by Neville Teller
The tentative rapprochement with Israel, initiated by Turkey’s President Recep Tayyip Erdogan on Christmas Day 2020, has resulted in a major environmental achievement. On December 9, 2022, it was announced that an agreement had been signed for the world’s largest-ever wave power plant to be built by the Israeli company Eco Wave Power (EWP) in the Turkish port of Ordu on the Black Sea coast. EWP, founded in Tel Aviv in 2011, has developed smart and cost-efficient technology for turning ocean waves into green energy.
The Oren Ordu Enerji company will assign nine potentially suitable breakwaters to EWP for 25 years, while EWP will be responsible for constructing and commissioning power plants and selling the generated electricity following a production quota to be determined for the site.
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The $150 million project connects an array of steel floats to an onshore generator through an underwater umbilical pipeline. The floats are hinged to piston-equipped arms that pump in time with the rise and fall of incoming waves. The plant, which will eventually generate 77 megawatts (MW), will be preceded by a 4MW pilot.
Inna Braverman, head of EWP, said: “This landmark agreement… will allow us to provide clean electricity from Turkish waves for the very first time.”
Inna Braverman, an Israeli entrepreneur and businesswoman was born in Ukraine and came with her family to Israel at the age of 3. She founded Eco Wave Power age of only 24, and under her leadership, the company installed its first grid-connected wave energy array in Gibraltar in 2016. EWP became the first Israeli company ever to be listed on Nasdaq Stockholm She is the winner of the UN “Global Climate Action Award,” among many others, and in June, received an honorary fellowship from the University of Haifa, her alma mater.
Unlike the other green energy sources, namely solar and wind power, waves are not only zero-carbon but continuous. The oceans are in constant motion. As King Canute is reputed to have discovered, nothing can stop the sea. Unfortunately, the cost of electricity generated by wave power, currently varying between 60 cents per kilowatt hour to as much as a dollar, is too high to be commercially viable. However, the costs have always been predicted to fall substantially, provided more research and development money is put into the technology. That process now seems to be underway. Aptly, the tide is turning.
Turkey’s relationship with Israel, heralded by Erdogan’s press conference on December 25, 2020, has been changing for the better. For the previous thirteen years, relations between Turkey and Israel had been – to say the least – rancorous. As self-proclaimed champion of the Sunni Muslim world in general and the Palestinian cause in particular, Erdogan lost no opportunity to castigate, censure and berate Israel. His ire was especially roused by Israel’s incursion into Gaza in 2008 in its effort to stop Hamas firing rockets indiscriminately into the country. It culminated in his venomous attack on Israel’s then-president, Shimon Peres, at the Davos conference in January 2009. The Mavi Marmara affair in 2010 – categorized by Erdogan as an armed Israeli attack on a humanitarian convoy, but about which much remains to be explained – soured relations between Turkey and Israel for six years. Diplomatic ties were restored only in 2016. Two years later, in 2018, when the US recognized Jerusalem as Israel’s capital and moved its embassy there from Tel Aviv, Turkey recalled its ambassador to Israel, and Israel followed suit.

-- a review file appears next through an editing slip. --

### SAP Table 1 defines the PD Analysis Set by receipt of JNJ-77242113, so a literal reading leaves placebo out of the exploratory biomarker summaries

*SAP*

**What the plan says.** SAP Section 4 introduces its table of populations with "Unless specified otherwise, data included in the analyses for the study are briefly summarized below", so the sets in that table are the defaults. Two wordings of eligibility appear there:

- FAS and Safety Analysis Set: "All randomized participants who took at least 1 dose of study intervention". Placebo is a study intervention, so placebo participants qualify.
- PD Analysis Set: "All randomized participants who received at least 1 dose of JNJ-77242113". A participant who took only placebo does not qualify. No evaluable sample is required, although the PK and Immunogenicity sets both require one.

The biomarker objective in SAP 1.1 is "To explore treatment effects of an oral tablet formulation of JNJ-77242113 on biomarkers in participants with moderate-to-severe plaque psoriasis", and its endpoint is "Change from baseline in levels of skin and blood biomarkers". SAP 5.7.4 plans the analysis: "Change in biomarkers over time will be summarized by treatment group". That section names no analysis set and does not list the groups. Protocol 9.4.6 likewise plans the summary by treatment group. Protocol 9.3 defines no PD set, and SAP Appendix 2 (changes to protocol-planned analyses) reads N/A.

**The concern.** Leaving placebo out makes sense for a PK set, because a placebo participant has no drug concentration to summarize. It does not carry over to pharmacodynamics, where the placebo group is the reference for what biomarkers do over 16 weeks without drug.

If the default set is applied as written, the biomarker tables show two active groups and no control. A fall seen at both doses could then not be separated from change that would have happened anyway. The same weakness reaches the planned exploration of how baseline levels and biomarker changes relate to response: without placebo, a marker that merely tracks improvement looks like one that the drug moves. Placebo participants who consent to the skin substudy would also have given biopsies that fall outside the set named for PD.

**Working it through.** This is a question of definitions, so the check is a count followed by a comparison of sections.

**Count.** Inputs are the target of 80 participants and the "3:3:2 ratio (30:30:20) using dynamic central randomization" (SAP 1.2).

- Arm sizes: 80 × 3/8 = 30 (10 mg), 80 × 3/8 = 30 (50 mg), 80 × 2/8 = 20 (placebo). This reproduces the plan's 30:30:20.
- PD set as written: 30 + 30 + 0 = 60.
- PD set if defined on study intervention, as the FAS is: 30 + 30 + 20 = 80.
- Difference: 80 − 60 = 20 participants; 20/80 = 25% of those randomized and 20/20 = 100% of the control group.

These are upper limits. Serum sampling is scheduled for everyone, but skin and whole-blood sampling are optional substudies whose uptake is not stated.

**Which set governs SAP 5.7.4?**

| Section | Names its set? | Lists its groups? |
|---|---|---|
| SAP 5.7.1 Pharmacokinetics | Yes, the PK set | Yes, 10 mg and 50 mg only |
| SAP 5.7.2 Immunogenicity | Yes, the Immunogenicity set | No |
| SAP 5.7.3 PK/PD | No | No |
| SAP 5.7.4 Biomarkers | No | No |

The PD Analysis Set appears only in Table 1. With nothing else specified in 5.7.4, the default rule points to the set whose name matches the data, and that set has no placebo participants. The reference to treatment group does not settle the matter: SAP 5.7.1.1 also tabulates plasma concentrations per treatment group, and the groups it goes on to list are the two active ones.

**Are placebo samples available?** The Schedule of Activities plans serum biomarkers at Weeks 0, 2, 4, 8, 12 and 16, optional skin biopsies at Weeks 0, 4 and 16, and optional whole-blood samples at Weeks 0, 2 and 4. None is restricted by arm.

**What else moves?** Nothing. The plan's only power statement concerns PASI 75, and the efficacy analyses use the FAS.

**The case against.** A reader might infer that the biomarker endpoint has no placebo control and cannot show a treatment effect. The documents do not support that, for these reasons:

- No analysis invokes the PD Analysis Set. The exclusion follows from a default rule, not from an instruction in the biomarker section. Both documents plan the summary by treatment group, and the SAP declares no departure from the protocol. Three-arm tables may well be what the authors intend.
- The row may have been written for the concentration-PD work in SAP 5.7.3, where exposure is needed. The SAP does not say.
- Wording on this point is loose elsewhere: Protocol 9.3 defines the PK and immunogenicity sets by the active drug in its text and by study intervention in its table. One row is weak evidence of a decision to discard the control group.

All of which explains why Erdogan’s comments in December 2020 caught the world by surprise. Among other conciliatory remarks, he declared that “our heart desires that we can move our relations with [Israel] to a better point.”
The reason for Erdogan’s change of direction has remained a matter of speculation, but Middle East watchers soon began to notice a marked decline in anti-Israel rhetoric. Then on July 13, 2021, the media reported the unexpected news that Erdogan had phoned Israel’s newly elected president, Isaac Herzog, to offer his congratulations. The surprise was all the greater when it emerged that the call between the two presidents had lasted 40 minutes.
Official accounts of the presidential conversation report the leaders agreeing on the importance of ties between Israel and Turkey, and the great potential for cooperation in many fields, particularly energy, tourism, and technology. Diplomatic relations, suspended in 2018, were restored later in 2021. Israel’s ambassador to Turkey was appointed in September, followed by Turkey’s ambassador to Israel in November.
This year has seen several Israeli ministers visiting Turkey, led by President Herzog, who Erdogan hosted in March. On November 17, as soon as it was clear that Benjamin Netanyahu had emerged as the winner of Israel’s general election, Erdogan was on the phone to offer his congratulations. The two are reported to have agreed to work together to bring about “a new era” in Ankara-Jerusalem ties.
Now comes the news of this ambitious green energy collaboration, the largest wave power plant in the world. The hope is that this Turco-Israeli enterprise will lead the way to free the enormous potential currently locked up in the world’s oceans for generating vast quantities of carbon-free, environmentally safe electric power.
The writer is the Middle East correspondent for Eurasia Review. His latest book is: “Trump and the Holy Land: 2016-2020”. Follow him at: www.a-mid-east-journal.blogspot.com